What Is Feijoada? A Brazilian Explains

For me, one of the best things about living in Brazil is the food. As a Brazilian born and bred I know that I’m biased to say that, but I’m saying anyway: Brazilian food is the best! And if you ever tried a legit Brazilian Feijoada, you know what I’m talking about.

Feijoada is a black bean stew prepared with smoked meat cuts, mainly smoked pork ribs and sausages. The traditional recipe also takes less noble parts of the pork, such as ears, feet, and tails. It’s the most traditional dish of Brazilian cuisine and is usually served on Wednesdays and Saturdays.

Feijoada is the most famous traditional dish in Brazil and has many secrets and components that have transformed a relatively simple recipe into a complete gastronomic experience. Let’s understand this story better.

What Is Feijoada?

The complete Feijoada popularized in the world is a Brazilian variation (or adaptation) for the versions of cooked beans with beans found in Europe. The Brazilian version added touches, spices, and local side dishes that made the national recipe unbeatable. The perfect combination of texture and flavors.

What-Is-Feijoada-Infographic

The Elements Of A Complete (And Legit) Feijoada

As said before, there are other dishes made of meat and beans stew, but a Brazilian Feijoada is a unique combination of technique, ingredients, and side dishes. Some say that even the drinks are very important for a complete experience. The seasoning is also essential: I’ve eaten a “Brazilian” Feijoada in Miami once and it was a little disappointing: the stew was well made using the right cuts of meat, but the seasoning was not there.

To help you to know if you’re eating a legit Brazilian Feijoada, those are all the components for a complete experience. Some drinks are hard to find when you’re not in Brazil, but it’ll bring the perfect combination of flavors to your table if you can include some of them. It’s also important to notice that there are versions of Feijoada without feet, ears, and tails (and honestly, I prefer the version without these cuts).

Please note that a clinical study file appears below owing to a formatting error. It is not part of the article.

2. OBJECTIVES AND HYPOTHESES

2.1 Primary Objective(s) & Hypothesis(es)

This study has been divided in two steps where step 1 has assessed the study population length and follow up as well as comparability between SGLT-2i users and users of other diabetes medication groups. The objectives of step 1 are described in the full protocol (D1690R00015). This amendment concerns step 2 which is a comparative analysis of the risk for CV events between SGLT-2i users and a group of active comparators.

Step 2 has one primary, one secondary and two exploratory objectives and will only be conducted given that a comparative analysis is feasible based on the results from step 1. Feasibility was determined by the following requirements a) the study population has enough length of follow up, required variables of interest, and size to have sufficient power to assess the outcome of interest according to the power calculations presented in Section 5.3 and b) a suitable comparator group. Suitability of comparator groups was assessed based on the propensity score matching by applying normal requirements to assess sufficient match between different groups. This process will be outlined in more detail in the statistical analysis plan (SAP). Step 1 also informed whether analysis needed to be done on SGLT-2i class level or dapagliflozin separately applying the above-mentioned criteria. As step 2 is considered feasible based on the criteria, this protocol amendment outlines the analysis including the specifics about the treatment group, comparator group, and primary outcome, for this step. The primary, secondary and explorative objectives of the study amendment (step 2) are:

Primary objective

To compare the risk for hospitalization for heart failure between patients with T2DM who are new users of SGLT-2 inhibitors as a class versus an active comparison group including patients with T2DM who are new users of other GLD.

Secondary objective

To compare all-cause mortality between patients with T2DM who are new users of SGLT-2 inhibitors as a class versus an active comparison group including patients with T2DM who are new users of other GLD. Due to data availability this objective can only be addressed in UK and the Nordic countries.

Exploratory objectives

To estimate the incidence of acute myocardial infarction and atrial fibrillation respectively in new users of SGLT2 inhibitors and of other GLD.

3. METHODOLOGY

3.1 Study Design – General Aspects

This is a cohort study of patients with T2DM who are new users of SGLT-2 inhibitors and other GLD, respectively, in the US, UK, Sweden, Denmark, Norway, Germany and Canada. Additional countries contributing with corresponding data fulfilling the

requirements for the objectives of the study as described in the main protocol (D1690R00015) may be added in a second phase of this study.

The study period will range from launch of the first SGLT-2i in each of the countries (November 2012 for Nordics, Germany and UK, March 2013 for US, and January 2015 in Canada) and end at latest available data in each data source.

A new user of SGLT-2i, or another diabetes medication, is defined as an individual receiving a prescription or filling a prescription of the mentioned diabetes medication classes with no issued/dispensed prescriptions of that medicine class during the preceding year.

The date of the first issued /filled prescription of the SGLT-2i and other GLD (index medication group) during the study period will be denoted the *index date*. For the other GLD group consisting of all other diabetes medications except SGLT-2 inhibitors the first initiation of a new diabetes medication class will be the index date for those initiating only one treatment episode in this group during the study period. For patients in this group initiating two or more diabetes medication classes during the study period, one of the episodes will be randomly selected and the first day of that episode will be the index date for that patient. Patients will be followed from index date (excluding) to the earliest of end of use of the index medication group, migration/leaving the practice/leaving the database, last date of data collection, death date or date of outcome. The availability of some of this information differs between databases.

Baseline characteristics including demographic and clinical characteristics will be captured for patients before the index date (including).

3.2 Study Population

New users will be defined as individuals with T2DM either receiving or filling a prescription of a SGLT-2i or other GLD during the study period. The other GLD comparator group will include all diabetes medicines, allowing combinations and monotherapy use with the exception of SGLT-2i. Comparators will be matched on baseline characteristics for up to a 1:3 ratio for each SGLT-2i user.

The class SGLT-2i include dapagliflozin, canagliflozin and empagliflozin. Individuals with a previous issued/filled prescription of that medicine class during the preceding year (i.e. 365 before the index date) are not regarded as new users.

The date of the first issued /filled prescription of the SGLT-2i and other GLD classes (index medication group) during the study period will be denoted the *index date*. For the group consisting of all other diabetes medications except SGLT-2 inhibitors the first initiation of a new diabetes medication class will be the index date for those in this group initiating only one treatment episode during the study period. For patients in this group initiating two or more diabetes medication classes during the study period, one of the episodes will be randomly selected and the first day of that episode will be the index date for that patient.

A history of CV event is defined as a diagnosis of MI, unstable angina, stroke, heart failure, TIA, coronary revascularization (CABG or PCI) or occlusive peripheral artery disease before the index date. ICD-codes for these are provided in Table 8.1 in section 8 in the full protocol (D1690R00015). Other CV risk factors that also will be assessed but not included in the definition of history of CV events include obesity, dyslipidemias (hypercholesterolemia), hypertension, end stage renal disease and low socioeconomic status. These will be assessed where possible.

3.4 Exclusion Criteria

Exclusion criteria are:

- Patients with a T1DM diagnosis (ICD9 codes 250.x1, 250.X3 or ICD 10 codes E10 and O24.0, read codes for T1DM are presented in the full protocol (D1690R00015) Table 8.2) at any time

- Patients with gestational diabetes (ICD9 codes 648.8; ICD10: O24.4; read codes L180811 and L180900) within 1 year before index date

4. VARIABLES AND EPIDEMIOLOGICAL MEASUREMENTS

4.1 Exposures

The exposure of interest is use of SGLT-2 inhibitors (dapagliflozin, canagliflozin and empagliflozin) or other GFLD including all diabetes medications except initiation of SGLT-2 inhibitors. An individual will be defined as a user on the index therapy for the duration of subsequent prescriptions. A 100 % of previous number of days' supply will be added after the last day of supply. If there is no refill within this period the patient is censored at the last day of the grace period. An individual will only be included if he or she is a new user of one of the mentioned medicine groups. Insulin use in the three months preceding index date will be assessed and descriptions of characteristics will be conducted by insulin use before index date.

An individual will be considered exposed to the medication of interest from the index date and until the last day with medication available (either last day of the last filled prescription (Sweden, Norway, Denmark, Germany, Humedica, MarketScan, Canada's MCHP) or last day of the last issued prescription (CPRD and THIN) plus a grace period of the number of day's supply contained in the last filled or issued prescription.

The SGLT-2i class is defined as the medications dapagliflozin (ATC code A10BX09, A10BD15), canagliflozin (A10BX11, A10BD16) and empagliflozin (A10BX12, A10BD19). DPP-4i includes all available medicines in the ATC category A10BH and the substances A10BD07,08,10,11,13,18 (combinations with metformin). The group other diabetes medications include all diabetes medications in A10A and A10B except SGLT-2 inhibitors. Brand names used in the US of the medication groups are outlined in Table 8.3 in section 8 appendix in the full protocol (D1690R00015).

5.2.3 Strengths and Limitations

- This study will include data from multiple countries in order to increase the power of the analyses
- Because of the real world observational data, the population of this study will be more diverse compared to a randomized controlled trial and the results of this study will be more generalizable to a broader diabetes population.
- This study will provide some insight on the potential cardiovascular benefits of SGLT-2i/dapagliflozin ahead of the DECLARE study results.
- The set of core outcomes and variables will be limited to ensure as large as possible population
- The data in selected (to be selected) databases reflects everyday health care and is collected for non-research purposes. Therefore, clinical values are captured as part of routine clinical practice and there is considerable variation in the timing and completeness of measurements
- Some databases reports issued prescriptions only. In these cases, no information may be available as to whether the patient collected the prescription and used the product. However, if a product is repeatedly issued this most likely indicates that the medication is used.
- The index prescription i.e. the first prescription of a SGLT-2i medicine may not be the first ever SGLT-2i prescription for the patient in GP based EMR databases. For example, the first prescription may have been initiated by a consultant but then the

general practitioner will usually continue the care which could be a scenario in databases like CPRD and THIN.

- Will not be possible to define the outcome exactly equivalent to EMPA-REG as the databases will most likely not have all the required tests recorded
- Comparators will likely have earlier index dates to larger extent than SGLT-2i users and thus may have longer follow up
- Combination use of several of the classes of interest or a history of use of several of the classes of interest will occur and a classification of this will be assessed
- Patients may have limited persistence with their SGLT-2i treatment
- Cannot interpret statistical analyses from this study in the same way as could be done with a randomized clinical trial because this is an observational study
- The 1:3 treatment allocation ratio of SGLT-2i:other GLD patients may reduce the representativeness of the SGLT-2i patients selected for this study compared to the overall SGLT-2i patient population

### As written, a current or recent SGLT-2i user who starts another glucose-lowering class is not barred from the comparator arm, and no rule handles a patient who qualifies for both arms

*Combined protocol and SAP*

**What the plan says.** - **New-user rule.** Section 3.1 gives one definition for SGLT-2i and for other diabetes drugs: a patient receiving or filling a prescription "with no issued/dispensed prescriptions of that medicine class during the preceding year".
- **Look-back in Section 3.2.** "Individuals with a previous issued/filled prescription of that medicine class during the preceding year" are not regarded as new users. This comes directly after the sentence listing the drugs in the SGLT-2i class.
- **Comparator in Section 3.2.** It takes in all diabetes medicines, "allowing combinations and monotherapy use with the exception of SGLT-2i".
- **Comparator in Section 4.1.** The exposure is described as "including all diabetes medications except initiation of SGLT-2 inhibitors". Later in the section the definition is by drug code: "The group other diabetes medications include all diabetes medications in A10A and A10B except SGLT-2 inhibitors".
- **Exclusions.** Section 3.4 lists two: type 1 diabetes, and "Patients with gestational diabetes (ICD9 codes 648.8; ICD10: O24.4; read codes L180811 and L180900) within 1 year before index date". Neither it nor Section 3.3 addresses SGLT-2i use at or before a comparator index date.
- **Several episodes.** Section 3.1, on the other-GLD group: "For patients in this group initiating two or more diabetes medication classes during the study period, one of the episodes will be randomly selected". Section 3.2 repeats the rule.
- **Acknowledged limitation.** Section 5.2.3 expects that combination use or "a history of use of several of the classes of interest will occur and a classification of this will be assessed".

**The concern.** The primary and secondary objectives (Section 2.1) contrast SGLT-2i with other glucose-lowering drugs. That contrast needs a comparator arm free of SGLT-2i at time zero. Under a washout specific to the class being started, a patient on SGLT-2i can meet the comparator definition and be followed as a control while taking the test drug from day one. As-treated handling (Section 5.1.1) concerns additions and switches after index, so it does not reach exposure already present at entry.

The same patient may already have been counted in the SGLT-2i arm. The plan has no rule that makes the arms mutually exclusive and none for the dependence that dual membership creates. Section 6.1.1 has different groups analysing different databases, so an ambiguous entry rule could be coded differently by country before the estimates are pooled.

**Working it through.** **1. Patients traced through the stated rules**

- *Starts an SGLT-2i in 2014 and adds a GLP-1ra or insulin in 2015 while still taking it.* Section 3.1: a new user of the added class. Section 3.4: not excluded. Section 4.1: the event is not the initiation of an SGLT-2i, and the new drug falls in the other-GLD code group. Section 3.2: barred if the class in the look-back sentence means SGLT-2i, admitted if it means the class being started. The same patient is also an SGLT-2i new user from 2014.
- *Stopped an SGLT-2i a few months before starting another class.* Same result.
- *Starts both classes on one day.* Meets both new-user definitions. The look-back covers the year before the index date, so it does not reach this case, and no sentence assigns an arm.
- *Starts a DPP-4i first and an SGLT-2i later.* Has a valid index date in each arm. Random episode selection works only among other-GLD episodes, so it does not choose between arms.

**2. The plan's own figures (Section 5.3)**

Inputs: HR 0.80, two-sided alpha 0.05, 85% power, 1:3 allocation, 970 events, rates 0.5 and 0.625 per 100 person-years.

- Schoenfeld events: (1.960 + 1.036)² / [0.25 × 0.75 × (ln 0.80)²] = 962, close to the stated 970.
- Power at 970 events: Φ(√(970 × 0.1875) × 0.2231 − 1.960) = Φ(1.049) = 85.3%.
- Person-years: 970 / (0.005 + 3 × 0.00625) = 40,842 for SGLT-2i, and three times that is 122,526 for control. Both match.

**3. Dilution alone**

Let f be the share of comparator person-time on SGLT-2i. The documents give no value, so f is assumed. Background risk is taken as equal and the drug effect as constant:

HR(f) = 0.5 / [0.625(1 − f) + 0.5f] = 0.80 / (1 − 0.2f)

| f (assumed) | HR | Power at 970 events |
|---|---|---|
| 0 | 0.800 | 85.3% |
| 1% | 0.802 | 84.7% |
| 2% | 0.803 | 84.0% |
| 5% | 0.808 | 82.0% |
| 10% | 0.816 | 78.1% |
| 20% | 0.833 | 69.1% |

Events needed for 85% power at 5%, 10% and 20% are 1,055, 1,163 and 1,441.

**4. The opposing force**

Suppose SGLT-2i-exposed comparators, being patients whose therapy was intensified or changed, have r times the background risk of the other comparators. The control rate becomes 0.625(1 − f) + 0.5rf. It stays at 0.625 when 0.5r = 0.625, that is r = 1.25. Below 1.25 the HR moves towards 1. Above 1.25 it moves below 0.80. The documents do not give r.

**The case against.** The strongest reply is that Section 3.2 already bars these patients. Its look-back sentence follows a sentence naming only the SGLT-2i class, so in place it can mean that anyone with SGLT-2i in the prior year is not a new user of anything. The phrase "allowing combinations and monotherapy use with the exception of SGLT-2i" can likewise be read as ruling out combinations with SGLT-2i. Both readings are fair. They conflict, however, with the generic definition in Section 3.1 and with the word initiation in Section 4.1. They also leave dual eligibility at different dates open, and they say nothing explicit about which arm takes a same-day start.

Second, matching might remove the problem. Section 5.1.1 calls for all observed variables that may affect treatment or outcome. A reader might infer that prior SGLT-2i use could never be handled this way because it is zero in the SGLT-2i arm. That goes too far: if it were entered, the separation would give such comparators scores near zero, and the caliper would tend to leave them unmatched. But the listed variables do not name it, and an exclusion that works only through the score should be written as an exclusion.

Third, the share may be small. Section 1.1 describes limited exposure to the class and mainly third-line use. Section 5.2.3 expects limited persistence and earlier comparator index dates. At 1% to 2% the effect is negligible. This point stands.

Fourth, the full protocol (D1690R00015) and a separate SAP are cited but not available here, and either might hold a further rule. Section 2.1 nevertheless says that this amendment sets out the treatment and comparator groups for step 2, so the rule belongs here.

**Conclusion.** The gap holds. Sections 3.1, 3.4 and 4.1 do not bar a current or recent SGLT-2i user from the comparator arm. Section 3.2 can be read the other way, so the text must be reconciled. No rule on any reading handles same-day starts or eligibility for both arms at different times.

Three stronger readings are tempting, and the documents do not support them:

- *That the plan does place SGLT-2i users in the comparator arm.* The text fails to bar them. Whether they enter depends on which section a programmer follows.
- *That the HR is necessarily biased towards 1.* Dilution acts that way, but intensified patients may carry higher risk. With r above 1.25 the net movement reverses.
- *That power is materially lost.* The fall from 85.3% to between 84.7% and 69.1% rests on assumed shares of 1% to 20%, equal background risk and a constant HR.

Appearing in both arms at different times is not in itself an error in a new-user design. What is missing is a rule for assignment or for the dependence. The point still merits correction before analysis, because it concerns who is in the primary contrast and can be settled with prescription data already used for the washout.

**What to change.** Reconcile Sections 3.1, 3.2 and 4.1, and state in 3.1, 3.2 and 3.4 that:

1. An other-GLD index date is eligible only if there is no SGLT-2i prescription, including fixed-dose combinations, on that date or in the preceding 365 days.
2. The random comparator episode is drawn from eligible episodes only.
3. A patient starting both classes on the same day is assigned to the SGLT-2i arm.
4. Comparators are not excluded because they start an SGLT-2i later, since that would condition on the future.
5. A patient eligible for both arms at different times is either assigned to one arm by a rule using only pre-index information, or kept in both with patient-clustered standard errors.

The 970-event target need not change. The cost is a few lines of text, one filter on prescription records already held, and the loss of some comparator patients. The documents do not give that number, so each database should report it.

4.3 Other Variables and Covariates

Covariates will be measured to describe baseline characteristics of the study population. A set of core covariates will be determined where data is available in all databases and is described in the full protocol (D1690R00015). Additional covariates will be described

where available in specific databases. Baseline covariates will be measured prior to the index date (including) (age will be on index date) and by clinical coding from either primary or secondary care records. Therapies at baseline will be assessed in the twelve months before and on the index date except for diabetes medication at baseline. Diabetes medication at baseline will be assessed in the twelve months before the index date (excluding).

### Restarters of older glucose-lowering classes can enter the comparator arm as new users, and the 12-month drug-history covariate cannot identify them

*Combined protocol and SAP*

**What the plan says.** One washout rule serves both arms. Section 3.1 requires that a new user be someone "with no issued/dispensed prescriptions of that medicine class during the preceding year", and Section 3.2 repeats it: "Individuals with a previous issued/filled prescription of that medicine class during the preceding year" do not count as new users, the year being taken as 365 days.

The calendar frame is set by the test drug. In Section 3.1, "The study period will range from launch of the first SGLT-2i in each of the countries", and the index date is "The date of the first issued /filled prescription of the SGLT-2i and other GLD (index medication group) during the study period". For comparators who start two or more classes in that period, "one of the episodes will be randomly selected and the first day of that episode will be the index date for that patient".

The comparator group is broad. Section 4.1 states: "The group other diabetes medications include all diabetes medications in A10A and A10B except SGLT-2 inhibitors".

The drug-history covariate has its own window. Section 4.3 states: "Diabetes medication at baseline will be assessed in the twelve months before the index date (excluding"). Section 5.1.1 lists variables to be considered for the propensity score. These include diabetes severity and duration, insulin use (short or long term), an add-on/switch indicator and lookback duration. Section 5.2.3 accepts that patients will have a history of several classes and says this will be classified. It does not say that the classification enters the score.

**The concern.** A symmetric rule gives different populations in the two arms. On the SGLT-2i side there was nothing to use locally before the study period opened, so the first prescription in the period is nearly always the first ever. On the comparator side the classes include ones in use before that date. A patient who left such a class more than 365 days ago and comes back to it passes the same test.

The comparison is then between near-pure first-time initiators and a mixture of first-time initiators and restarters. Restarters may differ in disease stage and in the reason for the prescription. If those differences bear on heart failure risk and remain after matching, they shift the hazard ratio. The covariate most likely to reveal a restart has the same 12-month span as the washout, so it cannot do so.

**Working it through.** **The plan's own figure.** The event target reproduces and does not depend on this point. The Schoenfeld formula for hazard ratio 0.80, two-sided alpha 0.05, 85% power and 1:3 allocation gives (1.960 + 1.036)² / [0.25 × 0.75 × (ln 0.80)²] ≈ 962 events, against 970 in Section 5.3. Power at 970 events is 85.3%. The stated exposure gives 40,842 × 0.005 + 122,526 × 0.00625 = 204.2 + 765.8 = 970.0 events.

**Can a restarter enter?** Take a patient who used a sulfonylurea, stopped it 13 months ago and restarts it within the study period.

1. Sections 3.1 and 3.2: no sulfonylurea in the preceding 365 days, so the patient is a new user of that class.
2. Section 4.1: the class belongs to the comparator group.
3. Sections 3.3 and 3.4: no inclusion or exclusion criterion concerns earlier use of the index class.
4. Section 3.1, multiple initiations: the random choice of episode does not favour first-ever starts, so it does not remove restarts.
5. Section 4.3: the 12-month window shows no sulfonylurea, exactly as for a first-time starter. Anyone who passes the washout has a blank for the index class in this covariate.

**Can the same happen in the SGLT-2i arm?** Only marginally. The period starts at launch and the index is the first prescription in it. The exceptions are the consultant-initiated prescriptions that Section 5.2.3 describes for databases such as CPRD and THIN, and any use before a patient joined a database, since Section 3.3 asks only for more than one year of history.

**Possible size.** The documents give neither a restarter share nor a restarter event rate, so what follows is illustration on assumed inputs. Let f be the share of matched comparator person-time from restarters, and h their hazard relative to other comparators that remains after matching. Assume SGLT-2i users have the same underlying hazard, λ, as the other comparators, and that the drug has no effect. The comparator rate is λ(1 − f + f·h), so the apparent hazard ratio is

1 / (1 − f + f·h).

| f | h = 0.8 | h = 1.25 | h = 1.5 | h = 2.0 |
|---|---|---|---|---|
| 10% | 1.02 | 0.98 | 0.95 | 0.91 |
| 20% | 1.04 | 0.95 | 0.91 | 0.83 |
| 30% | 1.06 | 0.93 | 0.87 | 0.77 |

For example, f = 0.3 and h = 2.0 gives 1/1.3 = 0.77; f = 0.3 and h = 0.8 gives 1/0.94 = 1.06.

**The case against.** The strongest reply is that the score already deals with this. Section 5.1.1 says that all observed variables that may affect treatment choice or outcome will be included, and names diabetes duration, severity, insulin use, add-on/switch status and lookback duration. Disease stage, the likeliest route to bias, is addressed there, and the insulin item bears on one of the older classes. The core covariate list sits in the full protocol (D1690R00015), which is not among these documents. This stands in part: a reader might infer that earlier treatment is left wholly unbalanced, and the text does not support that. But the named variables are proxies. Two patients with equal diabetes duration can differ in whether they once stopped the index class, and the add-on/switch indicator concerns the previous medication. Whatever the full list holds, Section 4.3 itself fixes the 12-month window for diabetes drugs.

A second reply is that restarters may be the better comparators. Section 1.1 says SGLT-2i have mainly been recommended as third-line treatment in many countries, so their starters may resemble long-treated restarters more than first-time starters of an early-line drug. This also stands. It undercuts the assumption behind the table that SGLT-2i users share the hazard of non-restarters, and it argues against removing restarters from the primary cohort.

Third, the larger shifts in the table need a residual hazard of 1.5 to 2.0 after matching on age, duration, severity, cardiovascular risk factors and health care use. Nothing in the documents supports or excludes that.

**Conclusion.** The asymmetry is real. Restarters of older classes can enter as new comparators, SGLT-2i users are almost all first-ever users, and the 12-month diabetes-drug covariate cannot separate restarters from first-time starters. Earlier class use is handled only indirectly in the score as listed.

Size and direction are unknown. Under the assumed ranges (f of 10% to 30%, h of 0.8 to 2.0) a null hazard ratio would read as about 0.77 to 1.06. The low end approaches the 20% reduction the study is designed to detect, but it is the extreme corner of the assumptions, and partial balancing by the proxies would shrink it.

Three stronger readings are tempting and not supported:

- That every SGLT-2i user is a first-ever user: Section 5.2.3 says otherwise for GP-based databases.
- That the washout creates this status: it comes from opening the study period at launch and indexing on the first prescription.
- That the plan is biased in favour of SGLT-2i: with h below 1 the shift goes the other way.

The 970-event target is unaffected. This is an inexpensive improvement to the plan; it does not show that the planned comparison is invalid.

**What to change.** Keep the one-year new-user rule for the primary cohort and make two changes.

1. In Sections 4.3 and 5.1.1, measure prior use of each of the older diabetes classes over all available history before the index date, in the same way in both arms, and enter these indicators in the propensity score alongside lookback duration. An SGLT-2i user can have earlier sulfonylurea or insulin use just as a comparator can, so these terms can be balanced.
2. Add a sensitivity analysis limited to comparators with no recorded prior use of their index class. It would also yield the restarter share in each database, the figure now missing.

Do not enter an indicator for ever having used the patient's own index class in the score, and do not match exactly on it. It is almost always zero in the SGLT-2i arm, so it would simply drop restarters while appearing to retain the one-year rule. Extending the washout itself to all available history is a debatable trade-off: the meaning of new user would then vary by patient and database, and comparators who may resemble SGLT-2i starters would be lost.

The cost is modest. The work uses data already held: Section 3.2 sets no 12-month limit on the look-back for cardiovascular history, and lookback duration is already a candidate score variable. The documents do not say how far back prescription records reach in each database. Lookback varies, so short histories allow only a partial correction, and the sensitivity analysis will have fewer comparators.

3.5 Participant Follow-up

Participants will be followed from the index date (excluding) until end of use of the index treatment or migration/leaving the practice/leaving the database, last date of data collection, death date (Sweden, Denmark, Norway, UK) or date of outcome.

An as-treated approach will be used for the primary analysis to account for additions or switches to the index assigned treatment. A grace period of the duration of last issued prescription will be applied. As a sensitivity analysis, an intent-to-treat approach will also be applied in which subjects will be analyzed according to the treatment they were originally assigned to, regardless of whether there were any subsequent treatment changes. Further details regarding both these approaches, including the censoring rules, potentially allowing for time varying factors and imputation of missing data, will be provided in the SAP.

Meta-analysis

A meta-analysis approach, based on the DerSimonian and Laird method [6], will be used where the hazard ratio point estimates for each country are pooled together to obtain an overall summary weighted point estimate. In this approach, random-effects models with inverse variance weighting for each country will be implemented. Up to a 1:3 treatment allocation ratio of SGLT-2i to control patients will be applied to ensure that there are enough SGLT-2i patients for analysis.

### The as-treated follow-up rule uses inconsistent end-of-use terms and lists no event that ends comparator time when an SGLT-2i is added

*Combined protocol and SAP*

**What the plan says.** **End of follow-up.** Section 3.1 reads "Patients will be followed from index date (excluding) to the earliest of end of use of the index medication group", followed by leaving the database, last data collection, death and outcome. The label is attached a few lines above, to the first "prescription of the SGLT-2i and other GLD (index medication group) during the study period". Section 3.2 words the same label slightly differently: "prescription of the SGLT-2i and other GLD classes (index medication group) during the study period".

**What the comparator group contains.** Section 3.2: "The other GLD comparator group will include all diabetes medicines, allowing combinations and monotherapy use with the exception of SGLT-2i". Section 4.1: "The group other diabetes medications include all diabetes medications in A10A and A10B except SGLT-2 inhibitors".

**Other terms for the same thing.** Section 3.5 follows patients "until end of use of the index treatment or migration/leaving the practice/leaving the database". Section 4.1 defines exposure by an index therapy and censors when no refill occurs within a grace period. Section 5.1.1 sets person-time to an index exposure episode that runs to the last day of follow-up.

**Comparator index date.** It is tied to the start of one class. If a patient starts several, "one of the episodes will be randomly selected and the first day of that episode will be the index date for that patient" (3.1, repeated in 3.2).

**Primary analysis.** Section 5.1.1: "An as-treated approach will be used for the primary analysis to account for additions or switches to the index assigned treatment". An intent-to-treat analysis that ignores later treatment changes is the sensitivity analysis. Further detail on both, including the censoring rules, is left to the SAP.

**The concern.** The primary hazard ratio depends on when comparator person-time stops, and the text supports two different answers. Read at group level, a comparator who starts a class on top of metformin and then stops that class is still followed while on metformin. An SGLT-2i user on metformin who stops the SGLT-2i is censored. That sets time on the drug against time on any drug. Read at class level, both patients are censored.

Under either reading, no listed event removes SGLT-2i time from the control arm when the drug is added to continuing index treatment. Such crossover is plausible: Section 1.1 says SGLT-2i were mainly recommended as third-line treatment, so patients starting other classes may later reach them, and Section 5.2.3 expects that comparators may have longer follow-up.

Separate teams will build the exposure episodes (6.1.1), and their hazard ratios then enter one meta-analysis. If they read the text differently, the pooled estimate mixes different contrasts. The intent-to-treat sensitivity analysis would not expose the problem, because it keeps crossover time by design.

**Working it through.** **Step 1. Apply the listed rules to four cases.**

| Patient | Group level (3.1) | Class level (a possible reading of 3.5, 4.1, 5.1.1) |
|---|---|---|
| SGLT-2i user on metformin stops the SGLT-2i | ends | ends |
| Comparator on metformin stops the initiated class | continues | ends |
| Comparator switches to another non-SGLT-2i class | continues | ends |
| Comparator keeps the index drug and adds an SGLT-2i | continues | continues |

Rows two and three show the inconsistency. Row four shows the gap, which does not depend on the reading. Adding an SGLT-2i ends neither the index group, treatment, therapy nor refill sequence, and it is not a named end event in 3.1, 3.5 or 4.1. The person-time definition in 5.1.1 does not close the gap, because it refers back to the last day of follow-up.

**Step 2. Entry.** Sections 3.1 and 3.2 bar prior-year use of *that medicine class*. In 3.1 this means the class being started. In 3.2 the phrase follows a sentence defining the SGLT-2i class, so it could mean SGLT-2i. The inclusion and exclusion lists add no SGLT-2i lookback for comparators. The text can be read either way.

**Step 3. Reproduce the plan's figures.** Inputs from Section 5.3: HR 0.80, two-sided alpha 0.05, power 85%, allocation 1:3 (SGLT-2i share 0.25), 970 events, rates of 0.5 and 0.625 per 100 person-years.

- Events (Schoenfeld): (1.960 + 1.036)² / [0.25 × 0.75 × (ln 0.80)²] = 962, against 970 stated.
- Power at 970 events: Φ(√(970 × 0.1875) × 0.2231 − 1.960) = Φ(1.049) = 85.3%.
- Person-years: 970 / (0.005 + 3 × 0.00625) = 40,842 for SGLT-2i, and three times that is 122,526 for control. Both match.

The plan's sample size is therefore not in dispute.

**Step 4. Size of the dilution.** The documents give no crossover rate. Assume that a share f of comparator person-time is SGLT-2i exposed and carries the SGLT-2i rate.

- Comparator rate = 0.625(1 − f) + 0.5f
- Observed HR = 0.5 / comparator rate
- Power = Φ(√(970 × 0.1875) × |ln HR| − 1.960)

FeijoadaSeasoningSide DishesDrinks
Black BeansGarlicRiceOrange Juice
Smoked Pork RibsOnionBraised KaleGuaraná
SausageBay LeavesOrange SlicesBeer
Pork FeetSaltFarofaCaipirinha
Pork EarsBlack PepperTorresmoTannat Wine
BaconOlive OilVinagreteWater

There is no wrong or right when it comes to Feijoada or any other typical recipe, each person can eat and cook in whatever way they find most enjoyable. There’s nothing wrong with that. The list is just a guide to understanding what characterizes a legitimate Brazilian Feijoada.

A Long Process of Preparation

A good Brazilian feijoada is made during a process that lasts several hours and this may be one of the reasons why this recipe is known for bringing people together. In addition to being a lengthy process, Feijoada is usually made in large quantities (that is, for many people). The process starts with cleaning the cuts of meat that will be used. Since pork ribs, bacon, sausages and even pig feet and ears are usually very salty, it’s necessary to pass them through a process before including them in the stew.

The meats are soaked for at least 24 hours, during which time the water is changed at least 3 times. This is done to remove the excess salt and impurities from the meat. At the end of the process, in a separate pan, the Black Beans are also soaked for a period of 5 to 6 hours. This is done to “soften” the grain, which makes cooking faster. Finally, the last step of the cleaning and preparation process is to boil the cuts of meat for 10 or 15 minutes to remove excess fat. After that, the process of cooking the Feijoada itself is about 2 or 3 hours.